Those differences of belief center on the divinity of Christ. While that is the base of Christianity, the Jewish religion generally recognizes Christ as a philosopher; a good man, not a God. And from those differences the streams of the two religious beliefs seem to part. Until today, many would consider them distinct and unrelated, if not hostile to one another.
Nothing could be further from the truth; those two major religious streams -- and their tributaries -- flow from the same river and presumably end in the same sea.
Christ was a Jew. The philosophical tenets of Christianity are found in the Old Testament, so in that sense Christianity can be considered an offshoot of Judaism. The major religious difference -- the divinity of Christ -- is dominant in our immediate perceptions, but there is deeper comfort in the commonality.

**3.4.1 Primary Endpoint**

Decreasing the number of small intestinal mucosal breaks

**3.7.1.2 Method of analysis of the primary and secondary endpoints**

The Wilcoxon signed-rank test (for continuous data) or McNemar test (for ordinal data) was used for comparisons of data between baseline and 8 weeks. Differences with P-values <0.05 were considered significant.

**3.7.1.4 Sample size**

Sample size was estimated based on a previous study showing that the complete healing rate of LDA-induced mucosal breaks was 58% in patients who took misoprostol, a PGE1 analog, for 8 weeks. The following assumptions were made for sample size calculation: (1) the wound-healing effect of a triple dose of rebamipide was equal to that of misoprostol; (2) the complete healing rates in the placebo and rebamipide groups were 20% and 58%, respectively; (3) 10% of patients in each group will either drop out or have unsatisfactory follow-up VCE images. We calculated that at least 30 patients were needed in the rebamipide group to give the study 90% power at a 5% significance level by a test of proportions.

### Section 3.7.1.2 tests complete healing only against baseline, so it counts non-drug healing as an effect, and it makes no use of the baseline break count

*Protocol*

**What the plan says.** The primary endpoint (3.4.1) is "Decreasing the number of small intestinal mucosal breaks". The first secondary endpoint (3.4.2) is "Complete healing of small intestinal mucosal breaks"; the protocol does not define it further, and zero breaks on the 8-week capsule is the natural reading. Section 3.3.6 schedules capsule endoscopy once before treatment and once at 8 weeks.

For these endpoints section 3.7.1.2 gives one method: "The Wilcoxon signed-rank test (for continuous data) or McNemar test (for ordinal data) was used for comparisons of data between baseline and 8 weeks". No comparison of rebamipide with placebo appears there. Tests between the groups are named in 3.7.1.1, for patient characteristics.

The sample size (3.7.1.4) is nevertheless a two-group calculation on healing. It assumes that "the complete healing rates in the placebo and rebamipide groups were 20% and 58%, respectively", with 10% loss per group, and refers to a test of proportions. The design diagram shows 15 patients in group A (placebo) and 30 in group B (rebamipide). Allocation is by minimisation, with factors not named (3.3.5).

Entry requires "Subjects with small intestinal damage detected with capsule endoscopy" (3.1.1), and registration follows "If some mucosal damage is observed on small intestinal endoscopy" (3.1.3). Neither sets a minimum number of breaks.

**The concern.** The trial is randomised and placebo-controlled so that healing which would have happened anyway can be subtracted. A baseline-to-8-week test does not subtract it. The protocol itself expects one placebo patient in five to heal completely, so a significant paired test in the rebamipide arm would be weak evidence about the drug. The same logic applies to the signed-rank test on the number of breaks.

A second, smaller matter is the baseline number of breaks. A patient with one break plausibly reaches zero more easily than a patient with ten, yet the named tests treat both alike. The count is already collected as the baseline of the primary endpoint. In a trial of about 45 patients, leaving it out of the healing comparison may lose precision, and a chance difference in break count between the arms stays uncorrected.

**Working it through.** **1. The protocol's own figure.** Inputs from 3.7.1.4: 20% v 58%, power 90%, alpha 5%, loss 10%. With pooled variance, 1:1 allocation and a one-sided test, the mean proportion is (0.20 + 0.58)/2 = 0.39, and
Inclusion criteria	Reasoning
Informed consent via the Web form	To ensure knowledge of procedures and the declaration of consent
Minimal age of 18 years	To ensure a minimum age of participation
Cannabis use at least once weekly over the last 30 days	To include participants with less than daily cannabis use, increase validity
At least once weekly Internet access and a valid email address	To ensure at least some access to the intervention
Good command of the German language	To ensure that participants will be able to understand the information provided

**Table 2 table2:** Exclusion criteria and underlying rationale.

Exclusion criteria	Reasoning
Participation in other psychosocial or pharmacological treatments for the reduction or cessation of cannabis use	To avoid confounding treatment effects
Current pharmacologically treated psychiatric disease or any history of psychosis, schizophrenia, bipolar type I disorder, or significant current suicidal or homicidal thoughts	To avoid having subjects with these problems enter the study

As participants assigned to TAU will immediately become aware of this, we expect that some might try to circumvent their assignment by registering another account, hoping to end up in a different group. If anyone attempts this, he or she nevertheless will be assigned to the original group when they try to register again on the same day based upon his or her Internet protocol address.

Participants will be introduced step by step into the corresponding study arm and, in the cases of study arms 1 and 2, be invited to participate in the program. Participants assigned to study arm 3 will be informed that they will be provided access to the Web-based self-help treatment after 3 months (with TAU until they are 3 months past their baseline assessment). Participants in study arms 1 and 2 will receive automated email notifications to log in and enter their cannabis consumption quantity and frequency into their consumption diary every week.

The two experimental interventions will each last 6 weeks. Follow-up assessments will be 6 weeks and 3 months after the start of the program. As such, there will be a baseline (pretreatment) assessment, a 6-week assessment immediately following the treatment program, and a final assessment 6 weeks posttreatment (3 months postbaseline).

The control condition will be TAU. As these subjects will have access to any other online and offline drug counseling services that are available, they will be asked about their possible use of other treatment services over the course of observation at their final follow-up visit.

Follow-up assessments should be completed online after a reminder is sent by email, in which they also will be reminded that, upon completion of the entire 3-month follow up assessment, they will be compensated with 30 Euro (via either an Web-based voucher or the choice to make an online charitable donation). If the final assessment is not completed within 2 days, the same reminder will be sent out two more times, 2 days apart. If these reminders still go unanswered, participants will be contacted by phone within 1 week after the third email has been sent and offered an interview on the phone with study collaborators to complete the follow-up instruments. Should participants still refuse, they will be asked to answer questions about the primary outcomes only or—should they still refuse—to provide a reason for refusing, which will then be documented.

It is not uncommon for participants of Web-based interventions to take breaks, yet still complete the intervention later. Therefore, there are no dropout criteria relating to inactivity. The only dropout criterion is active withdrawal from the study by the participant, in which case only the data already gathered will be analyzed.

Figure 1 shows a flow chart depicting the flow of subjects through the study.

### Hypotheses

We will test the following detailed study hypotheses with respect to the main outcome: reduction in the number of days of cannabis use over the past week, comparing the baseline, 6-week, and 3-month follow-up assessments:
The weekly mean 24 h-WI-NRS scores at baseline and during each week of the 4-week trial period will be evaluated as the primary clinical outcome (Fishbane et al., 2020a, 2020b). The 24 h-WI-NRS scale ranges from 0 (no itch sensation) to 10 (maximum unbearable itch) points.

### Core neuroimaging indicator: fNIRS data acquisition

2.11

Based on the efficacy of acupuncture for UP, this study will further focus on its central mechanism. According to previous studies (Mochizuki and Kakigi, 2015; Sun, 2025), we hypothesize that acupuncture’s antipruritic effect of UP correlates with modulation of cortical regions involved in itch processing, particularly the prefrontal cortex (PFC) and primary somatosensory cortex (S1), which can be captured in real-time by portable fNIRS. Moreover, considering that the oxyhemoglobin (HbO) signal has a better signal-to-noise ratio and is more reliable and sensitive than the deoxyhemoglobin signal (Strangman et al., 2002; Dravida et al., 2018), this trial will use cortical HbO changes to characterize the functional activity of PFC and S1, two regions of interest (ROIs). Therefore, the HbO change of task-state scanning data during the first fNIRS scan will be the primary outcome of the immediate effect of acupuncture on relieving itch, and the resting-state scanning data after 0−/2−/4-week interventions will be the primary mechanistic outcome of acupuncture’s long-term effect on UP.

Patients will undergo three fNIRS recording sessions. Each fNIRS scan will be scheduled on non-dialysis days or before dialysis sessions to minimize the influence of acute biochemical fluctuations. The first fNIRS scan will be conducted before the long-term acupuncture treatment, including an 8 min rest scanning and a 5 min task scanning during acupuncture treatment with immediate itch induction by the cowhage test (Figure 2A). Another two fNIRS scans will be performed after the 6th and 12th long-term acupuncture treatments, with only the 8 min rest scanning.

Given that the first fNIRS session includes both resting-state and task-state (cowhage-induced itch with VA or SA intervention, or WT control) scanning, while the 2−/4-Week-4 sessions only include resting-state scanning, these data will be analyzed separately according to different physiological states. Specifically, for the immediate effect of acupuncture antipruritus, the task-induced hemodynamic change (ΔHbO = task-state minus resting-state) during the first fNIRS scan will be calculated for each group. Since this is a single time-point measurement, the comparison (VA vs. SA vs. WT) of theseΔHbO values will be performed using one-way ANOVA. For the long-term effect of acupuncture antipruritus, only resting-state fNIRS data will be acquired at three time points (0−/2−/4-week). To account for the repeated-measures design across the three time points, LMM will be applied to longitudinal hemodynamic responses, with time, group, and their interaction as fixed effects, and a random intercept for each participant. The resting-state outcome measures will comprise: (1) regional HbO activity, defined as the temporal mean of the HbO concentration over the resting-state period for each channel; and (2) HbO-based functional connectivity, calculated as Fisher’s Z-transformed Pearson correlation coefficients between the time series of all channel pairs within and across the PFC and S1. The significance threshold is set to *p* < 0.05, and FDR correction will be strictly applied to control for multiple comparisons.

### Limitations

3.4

Christians and Jews are brothers and sisters.
One of the best expressions of the link is found in the similarities of the two festivals being celebrated. For Christians, this period marks the suffering, death and resurrection of Christ. Christ's agony and sacrifice were made for the salvation of his followers.
They believe his death is the key to the door of eternal life for mankind -- freedom from death as an ending; freedom from the bonds of weakness and guilt through the love of Christ. The mourning of Good Friday gives way to the joy of Easter Sunday.
For Jews, the period marks the "passing over" of the houses of the faithful by the Angel of Death and the subsequent escape from bondage in Egypt. During this time of introspection, the story of the flight from Egypt is told through the seder, at which foods are eaten symbolizing the bitterness of slavery, escape and the joy of freedom.
Christians use Good Friday and Easter as a renewal of faith; Jews use Passover to remember a time of slavery and the exodus from it.
This, together, forms the common river.
To all, this week, we wish freedom and peace.